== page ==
District banks indicated that lending activity edged lower since our last report. Bankers reported that mortgage loan demand weakened in recent weeks as interest rates moved higher, although they noted that consumer lending was little changed. On the commercial side, the demand for loans was mixed. Some contacts characterized lending activity as strong; a Virginia banker said there was "more [commercial loan] activity than I've seen in several years." However, other lenders suggested that higher interest rates and greater concern over stock market volatility had tempered loan demand in their areas. Competition for commercial loans remained stiff, and one banker described loan terms as "absolutely insane."

Residential Real Estate
Realtors and homebuilders provided contrasting views of housing activity over the last six weeks. Real estate agents characterized activity as brisk, noting that the recent uptick in mortgage rates had bolstered customer traffic and home sales. One realtor remarked, "everybody is taking the plunge." Homebuilders' perspectives of the sector were not as upbeat. Conversations with builders indicated that customer interest was down sharply, and that housing starts and permits were off slightly. A Virginia contractor said that the recent rise in mortgage rates had created nervousness in the market. Construction costs increased; subcontractor wages rose, and materials prices--especially lumber, concrete, and drywall-- jumped considerably.

Commercial Real Estate
Commercial real estate activity continued to escalate in recent weeks. Office, retail, and industrial leasing remained vigorous in most jurisdictions, and accelerated further in the District of Columbia and North Carolina. Commercial vacancy rates continued to fall, moving into single digits in some large metropolitan areas. Commercial rents rose in all jurisdictions; one northern Virginia broker commented that rents seemed to be rising "a dollar a [square] foot a month" in his area. The availability of prime office space tightened even further, and sources throughout the District again reported shortages. Most respondents reported an increase in new construction. A Charlotte, N.C., contact expressed some concern about the sector's prospect there, noting that construction was currently outpacing absorption in his area. On the other hand, a branch director from Raleigh, N.C., relayed a commercial developer's comment that there was "little risk of overbuilding, such as in the 1980s."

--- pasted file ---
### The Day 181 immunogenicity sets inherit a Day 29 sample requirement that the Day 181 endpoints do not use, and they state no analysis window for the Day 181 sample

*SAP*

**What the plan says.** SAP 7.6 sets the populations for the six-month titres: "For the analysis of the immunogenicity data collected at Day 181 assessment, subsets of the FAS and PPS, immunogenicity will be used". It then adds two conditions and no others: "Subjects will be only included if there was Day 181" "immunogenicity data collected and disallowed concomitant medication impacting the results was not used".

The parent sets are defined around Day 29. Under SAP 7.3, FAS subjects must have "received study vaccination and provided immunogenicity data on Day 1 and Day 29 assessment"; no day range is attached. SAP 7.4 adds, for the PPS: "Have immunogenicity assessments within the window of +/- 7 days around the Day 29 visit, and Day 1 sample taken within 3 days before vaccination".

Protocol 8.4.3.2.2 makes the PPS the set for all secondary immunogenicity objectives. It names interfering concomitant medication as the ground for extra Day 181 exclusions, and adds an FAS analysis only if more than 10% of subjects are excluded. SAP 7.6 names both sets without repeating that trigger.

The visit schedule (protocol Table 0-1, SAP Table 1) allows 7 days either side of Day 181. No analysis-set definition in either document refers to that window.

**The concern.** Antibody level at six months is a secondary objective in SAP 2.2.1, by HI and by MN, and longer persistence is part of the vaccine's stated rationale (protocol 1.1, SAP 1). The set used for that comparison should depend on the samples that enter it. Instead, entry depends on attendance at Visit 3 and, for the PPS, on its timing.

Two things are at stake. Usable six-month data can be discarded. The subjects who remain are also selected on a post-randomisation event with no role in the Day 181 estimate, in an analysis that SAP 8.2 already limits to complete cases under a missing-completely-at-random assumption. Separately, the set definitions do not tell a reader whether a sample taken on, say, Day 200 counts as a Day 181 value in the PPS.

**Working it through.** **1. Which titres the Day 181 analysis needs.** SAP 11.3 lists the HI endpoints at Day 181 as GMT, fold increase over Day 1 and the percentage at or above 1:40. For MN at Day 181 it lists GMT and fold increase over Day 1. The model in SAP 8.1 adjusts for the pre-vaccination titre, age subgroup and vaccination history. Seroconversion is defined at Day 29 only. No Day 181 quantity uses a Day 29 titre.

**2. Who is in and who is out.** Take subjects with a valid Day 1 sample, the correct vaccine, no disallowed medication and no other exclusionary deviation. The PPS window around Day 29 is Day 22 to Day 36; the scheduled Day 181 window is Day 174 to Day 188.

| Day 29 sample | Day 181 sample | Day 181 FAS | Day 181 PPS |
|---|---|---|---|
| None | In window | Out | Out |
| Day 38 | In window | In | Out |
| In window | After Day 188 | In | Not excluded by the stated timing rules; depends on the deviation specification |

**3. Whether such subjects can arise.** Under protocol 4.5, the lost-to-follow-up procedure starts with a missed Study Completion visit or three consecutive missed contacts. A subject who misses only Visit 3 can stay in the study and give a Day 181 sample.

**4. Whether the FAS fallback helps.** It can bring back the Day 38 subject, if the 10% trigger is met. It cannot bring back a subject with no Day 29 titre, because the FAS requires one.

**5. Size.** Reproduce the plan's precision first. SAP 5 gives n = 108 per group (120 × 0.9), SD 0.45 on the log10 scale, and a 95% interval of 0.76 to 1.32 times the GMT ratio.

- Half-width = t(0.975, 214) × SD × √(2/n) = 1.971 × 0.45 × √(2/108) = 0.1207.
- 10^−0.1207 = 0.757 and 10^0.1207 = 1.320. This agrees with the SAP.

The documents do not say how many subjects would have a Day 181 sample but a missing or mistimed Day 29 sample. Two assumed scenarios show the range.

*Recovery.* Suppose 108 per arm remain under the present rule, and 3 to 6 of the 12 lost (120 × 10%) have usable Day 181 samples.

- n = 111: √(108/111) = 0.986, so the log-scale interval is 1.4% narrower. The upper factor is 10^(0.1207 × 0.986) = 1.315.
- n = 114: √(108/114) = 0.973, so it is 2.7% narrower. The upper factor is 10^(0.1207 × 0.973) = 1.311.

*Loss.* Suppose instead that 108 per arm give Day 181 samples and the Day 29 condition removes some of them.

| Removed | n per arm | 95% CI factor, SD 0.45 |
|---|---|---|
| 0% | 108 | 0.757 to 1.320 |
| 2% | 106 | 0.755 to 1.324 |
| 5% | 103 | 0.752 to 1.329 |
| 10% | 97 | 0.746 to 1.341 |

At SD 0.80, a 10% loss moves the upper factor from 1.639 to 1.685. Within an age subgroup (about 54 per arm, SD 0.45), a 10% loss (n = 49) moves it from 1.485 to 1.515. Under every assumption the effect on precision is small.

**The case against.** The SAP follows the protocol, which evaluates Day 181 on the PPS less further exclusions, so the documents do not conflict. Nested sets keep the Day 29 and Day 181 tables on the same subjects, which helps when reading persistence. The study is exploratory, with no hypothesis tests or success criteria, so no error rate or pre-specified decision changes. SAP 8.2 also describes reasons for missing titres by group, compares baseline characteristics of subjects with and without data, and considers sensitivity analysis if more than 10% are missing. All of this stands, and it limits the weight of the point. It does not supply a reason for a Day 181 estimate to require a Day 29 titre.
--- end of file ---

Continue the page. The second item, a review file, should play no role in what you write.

State Revenues
State revenues increased at a slower pace in March. General fund collections grew more slowly, except in Virginia, where they increased at a faster rate. Withholding tax collections experienced steady growth, although our contact in South Carolina noted weakness there despite moderate job growth.

Drier weather in recent weeks allowed District farmers to catch up on spring tillage and planting. Planting progress was reported as being at or above the five-year average for most crops. In South Carolina tobacco transplanting was "a couple of weeks ahead" of schedule and corn planting neared completion. However, strong, drying winds and cooler-than-normal temperatures hampered crop development in some areas, and a late cold snap caused minor damage to fruit and vegetable crops. Cattle herds remained in generally good condition and required little supplemental feeding. In North Carolina, hog producers held record inventories--up 13 percent from a year ago--and planned to increase farrowings considerably in coming months.

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Last update: May 7, 1997